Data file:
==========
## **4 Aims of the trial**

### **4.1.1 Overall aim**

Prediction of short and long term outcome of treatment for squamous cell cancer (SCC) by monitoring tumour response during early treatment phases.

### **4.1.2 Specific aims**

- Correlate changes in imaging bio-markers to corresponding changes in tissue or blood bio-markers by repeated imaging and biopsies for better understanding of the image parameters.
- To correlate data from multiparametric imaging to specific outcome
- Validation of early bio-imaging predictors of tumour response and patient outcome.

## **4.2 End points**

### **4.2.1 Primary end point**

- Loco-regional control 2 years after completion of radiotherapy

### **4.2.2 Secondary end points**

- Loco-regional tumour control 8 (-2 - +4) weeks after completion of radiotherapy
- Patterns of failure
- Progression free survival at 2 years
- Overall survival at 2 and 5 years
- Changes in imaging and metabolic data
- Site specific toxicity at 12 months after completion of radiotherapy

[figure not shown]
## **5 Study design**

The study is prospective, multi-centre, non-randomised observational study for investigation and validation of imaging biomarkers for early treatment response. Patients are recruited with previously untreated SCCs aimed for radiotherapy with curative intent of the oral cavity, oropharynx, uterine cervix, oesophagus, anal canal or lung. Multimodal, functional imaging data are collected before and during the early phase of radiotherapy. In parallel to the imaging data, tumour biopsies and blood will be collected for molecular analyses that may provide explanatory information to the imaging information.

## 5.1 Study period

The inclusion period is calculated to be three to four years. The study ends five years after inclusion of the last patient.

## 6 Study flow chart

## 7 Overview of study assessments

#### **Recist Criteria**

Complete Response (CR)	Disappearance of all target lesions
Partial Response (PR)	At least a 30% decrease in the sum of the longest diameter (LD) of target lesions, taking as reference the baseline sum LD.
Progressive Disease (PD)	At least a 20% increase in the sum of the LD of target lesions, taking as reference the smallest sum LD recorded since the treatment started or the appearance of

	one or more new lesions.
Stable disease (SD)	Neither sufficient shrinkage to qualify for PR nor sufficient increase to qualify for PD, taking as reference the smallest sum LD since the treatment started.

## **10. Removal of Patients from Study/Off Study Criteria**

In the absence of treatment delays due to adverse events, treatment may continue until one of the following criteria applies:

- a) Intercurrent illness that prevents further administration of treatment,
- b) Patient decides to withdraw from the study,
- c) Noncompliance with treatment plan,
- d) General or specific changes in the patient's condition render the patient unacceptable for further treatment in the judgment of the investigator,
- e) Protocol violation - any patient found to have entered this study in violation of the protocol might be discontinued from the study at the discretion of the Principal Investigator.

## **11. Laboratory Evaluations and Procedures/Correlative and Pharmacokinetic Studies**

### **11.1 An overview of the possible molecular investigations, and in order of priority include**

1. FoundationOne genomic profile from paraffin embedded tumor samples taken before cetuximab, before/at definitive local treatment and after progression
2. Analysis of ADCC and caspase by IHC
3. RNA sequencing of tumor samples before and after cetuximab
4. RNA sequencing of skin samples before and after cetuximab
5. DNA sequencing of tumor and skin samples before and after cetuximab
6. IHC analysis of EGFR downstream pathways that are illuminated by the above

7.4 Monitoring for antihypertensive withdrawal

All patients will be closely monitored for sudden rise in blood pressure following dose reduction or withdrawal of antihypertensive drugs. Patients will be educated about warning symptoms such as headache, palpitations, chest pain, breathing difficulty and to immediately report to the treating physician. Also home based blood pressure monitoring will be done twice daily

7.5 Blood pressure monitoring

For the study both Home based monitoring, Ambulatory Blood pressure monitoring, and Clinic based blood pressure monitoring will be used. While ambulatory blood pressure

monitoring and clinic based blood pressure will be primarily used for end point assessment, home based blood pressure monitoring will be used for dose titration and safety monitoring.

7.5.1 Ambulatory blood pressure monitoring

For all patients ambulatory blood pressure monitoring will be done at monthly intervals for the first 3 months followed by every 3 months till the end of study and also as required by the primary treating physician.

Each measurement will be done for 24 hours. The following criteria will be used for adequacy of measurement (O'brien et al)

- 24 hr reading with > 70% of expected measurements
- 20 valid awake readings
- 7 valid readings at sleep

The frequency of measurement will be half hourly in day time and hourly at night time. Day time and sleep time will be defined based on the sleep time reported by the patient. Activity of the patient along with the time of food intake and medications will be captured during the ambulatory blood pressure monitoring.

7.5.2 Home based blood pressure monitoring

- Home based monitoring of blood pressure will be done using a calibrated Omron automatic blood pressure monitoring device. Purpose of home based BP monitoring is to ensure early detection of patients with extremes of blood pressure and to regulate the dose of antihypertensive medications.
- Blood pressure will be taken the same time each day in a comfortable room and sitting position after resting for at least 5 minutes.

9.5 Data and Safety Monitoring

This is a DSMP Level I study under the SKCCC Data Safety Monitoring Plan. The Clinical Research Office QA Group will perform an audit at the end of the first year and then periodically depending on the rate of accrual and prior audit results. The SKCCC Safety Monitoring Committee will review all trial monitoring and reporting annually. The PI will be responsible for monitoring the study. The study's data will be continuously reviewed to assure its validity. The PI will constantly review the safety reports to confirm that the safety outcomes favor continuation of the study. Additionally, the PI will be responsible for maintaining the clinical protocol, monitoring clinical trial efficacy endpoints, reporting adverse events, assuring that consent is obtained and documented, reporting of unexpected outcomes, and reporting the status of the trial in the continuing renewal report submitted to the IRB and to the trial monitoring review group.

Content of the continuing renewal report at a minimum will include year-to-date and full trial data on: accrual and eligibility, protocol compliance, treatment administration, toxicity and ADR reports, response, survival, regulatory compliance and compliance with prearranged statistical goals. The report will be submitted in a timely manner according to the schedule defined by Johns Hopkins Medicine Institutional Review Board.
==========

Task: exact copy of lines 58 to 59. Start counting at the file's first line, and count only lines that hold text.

7.5.2 Home based blood pressure monitoring

- Home based monitoring of blood pressure will be done using a calibrated Omron automatic blood pressure monitoring device. Purpose of home based BP monitoring is to ensure early detection of patients with extremes of blood pressure and to regulate the dose of antihypertensive medications.